Monthly archives:July 2015

  • Celeste’s Story

    On the 24th April, our beautiful baby girl, Felicity was born via a successful VBAC at 13:27pm in Joondalup Private Hospital. A tiny 3.08 kg and 50 cm long.

    Celeste and Felicity

    So here is how the birthing experience went…

    I was 1.5cm dilated on Thursday evening when Margo examined me. She performed a stretch which got me to 2.5cm. She didn’t do a sweep because she thought I wasn’t ready enough. A stretch and sweep was scheduled for Tuesday the following week instead. She had said the baby probably wouldn’t arrive over the weekend and also she was off duty as well.

    By 2:00am Friday morning contractions had started and I went into hospital at 7:00am when I felt I needed more support. I tried the gas and air and the bath initially for the first couple of hours but it got quite painful as she was posterior though once they did an examination she managed to turn easily. I was given the choice to have an epidural as I had gotten to 4 cm and was told I probably had another 6 hours or more left of that intensity of pain so I took it and it helped me to rest and relax a bit.

    Once I had the epidural though I dilated really quickly and was ready to push a few hours later. Margo was there with me when I got the epidural and when I was pushing which was a great support. They needed to put an internal monitor on her head because they wanted to make sure she was safe as they couldn’t pick up her heart beat consistently on the wireless monitor.

    They stopped the epidural when i was ready to push so I could feel the sensation but everything was still quite numb. I got to watch her being born with the aid of a big mirror and I only got a second degree tear which occurred naturally. I got to feel her crowning and felt her head. Andrew helped pull her out and I got to hold her and feed her and we also got to do delayed cord clamping.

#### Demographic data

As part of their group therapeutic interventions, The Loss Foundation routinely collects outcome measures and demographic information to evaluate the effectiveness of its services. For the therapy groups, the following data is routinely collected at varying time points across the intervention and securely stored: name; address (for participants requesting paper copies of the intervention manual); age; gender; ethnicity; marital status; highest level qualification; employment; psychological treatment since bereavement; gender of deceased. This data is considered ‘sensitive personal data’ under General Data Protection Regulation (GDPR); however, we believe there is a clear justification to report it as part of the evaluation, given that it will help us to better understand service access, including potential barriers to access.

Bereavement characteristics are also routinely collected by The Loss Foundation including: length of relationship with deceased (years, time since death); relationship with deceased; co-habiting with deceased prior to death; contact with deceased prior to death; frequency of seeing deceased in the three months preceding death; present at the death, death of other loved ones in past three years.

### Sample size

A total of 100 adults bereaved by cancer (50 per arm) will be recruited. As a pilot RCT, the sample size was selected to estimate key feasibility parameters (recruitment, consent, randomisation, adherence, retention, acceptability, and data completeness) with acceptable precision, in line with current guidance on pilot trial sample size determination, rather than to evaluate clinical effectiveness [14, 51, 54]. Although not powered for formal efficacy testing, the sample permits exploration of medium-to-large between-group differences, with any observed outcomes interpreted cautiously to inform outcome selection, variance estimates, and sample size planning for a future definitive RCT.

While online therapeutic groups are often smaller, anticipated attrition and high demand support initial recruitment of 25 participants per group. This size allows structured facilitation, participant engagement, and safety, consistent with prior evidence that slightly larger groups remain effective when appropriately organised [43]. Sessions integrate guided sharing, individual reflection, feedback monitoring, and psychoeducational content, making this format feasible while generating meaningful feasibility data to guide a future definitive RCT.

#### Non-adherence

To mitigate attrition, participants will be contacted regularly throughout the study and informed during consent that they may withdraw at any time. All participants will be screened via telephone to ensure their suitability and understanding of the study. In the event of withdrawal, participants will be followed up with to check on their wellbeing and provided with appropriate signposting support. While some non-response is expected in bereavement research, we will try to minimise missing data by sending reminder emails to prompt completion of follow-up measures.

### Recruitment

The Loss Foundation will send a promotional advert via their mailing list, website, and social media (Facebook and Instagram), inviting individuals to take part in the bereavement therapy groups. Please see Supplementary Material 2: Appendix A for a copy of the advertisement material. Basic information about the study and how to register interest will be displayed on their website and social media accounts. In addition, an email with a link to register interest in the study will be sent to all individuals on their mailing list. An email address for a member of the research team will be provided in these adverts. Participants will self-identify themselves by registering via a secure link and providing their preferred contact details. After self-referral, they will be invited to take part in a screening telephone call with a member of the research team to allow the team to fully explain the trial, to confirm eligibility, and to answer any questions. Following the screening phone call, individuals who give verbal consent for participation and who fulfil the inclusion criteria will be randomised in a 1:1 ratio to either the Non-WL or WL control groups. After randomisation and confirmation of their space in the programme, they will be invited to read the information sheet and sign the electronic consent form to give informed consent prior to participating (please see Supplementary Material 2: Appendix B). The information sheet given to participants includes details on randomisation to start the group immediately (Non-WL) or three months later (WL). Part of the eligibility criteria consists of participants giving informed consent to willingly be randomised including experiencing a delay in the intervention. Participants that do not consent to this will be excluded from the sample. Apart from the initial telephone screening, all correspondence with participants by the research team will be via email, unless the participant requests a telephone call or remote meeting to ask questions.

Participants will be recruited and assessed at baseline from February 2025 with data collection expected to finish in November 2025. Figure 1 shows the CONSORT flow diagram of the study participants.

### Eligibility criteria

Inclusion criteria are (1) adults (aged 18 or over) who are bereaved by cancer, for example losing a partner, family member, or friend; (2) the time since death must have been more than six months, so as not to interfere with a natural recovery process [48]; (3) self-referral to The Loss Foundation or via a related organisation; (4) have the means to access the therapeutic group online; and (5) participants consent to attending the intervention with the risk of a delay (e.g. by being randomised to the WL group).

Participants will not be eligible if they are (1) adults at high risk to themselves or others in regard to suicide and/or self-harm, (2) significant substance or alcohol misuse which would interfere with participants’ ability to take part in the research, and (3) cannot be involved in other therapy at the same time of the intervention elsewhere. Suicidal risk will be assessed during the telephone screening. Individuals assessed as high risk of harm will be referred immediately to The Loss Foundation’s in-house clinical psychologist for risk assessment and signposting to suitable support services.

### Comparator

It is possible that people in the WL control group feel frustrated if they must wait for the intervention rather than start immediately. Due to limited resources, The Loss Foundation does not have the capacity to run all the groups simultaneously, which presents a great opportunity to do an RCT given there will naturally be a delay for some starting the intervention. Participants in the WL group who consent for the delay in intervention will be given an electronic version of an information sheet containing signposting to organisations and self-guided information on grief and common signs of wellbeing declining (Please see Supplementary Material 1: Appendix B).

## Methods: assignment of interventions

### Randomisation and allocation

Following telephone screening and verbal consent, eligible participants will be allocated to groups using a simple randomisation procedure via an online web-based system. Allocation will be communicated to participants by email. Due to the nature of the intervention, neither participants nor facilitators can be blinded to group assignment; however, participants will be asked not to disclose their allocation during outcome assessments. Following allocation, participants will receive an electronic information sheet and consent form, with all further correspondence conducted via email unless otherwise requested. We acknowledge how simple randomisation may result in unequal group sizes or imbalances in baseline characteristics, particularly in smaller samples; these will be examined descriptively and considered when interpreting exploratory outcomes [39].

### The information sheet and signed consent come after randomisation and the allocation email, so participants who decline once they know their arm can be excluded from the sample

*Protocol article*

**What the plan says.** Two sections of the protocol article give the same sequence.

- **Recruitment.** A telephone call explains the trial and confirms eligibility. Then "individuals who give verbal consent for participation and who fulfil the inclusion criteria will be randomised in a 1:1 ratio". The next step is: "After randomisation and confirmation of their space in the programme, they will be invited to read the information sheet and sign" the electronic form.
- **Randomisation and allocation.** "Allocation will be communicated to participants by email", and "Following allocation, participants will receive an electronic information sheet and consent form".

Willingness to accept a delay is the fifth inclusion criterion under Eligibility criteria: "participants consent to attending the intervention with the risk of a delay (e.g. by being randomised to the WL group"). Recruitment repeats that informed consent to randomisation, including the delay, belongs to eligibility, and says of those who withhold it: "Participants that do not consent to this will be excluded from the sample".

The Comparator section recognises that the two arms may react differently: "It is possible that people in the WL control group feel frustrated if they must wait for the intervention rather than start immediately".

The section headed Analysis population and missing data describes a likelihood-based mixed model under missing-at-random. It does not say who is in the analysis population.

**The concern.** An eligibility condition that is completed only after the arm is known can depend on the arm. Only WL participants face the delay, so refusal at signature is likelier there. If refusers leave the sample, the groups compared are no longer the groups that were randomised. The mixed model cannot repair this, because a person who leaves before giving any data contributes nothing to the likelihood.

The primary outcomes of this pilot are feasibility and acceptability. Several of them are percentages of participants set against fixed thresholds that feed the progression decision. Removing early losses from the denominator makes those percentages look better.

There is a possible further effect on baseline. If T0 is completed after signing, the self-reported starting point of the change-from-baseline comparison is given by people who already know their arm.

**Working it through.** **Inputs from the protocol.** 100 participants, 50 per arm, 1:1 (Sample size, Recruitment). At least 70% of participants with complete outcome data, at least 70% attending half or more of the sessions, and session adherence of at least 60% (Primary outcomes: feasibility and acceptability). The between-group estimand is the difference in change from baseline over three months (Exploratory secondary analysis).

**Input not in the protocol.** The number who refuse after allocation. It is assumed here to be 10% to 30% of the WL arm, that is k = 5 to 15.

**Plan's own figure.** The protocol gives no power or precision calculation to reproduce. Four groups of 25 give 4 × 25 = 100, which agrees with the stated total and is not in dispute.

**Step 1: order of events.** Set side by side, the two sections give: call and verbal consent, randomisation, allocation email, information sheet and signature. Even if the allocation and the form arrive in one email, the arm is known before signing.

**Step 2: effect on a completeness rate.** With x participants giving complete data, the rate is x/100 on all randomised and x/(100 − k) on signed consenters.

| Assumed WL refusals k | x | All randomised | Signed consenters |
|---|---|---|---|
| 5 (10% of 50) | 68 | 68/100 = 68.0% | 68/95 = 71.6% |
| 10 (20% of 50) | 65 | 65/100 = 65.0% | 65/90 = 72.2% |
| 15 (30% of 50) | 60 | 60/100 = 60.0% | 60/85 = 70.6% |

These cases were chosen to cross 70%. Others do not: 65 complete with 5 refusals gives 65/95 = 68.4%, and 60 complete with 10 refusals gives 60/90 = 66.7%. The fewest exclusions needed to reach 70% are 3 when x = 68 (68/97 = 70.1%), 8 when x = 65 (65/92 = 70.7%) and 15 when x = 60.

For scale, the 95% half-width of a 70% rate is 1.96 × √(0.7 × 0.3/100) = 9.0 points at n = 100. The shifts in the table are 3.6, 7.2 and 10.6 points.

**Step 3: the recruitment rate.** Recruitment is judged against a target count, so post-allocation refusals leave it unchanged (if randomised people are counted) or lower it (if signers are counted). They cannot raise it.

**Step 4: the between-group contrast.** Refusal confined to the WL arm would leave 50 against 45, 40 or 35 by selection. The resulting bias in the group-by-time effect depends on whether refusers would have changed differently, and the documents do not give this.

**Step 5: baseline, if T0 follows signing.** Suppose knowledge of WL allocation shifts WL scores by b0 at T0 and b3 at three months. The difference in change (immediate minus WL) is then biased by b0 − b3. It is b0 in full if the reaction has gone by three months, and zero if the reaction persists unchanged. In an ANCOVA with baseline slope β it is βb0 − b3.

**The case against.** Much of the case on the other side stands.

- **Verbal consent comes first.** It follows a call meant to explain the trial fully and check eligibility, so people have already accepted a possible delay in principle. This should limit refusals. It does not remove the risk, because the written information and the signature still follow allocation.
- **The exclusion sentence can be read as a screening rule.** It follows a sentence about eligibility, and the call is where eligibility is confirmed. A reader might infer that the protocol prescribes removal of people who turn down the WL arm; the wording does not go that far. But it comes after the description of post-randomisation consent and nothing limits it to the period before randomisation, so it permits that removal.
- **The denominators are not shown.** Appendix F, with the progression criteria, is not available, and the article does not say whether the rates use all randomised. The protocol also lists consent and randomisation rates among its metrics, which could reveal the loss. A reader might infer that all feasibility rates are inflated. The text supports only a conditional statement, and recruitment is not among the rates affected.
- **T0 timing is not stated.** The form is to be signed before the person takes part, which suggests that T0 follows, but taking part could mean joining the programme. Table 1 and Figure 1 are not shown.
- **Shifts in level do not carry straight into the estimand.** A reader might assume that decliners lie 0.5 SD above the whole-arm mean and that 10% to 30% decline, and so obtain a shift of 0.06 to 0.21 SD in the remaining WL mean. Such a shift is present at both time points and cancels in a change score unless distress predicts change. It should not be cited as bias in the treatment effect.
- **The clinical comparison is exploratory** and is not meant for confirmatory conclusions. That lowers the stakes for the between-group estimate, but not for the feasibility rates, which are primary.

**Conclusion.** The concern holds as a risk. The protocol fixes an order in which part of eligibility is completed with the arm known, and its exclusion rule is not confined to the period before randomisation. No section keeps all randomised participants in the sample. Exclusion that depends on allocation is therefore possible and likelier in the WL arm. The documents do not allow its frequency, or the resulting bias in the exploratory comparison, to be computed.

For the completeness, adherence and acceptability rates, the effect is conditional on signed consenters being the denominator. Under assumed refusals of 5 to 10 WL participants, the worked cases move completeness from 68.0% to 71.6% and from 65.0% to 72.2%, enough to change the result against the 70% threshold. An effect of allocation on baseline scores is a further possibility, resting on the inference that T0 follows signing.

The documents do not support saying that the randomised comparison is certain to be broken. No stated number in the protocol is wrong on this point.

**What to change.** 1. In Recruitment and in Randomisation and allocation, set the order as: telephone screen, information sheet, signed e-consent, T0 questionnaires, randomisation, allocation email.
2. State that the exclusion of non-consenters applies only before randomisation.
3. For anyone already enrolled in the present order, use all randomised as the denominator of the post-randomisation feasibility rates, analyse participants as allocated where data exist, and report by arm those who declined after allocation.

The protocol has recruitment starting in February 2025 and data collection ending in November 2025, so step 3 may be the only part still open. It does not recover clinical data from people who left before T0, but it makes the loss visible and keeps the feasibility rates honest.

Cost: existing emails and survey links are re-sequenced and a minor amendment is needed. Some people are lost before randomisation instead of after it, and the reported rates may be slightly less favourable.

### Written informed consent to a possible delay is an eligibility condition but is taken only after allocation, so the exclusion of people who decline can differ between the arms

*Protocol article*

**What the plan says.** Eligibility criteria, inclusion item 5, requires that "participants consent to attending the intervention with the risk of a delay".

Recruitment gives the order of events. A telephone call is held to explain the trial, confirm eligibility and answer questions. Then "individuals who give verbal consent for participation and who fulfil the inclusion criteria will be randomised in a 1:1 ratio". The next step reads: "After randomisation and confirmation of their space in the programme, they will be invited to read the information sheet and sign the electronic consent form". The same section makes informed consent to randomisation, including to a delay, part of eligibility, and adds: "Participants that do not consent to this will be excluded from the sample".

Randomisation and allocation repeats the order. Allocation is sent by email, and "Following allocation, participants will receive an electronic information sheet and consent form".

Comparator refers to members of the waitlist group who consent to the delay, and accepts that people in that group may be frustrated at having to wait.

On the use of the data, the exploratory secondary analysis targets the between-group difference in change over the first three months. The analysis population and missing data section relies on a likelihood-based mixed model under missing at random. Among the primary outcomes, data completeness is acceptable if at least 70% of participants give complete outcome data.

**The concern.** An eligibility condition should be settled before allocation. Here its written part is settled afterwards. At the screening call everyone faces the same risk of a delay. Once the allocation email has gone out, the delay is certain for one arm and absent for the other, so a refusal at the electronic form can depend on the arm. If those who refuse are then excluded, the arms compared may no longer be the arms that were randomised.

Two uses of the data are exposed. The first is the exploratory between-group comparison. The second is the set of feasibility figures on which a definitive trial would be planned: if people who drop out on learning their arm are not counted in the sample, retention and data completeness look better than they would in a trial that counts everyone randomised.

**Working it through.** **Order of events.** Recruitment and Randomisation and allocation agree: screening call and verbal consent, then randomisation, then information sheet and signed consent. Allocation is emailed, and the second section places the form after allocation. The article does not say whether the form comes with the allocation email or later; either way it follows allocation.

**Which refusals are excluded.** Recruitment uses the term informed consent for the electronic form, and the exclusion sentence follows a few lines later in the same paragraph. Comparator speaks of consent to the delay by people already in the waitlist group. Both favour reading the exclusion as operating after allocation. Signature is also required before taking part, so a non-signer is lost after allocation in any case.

Weighing and measuring got done later in our room after we both had cuddles.

    I was on cloud nine!

    Everything went so well and without any complications. Most importantly I asked questions when I was scared or unsure of something and everyone listened to me and respected my birth wishes. The recovery was a bit painful at first but quick. And as a bonus I got to go home after a couple of days.

    Felicity does have a tongue tie so breastfeeding has been difficult but that is getting snipped.

    Margo even visited me to offer her congratulations and see how I was the following day when she said she was going to be off duty. That made me so happy and grateful. And something that completely blew me away was that the midwife I had (and this time I only had 1 instead of 3) was the midwife that was with me when I was having my son Hudson at Glengarry 2 years ago. So it helped having a familiar face. Andrew and I are so happy things happened naturally and successfully and we have a healthy mum and baby. Now I just have to work on my poor pelvic floor muscles!

    Special Message to Mary Lou (Midwife / Childbirth Educator) You were a great support to me and my husband in the planning and preparation of our birth wishes. Thank you! You helped empower us with knowledge and choice – two of the most important things!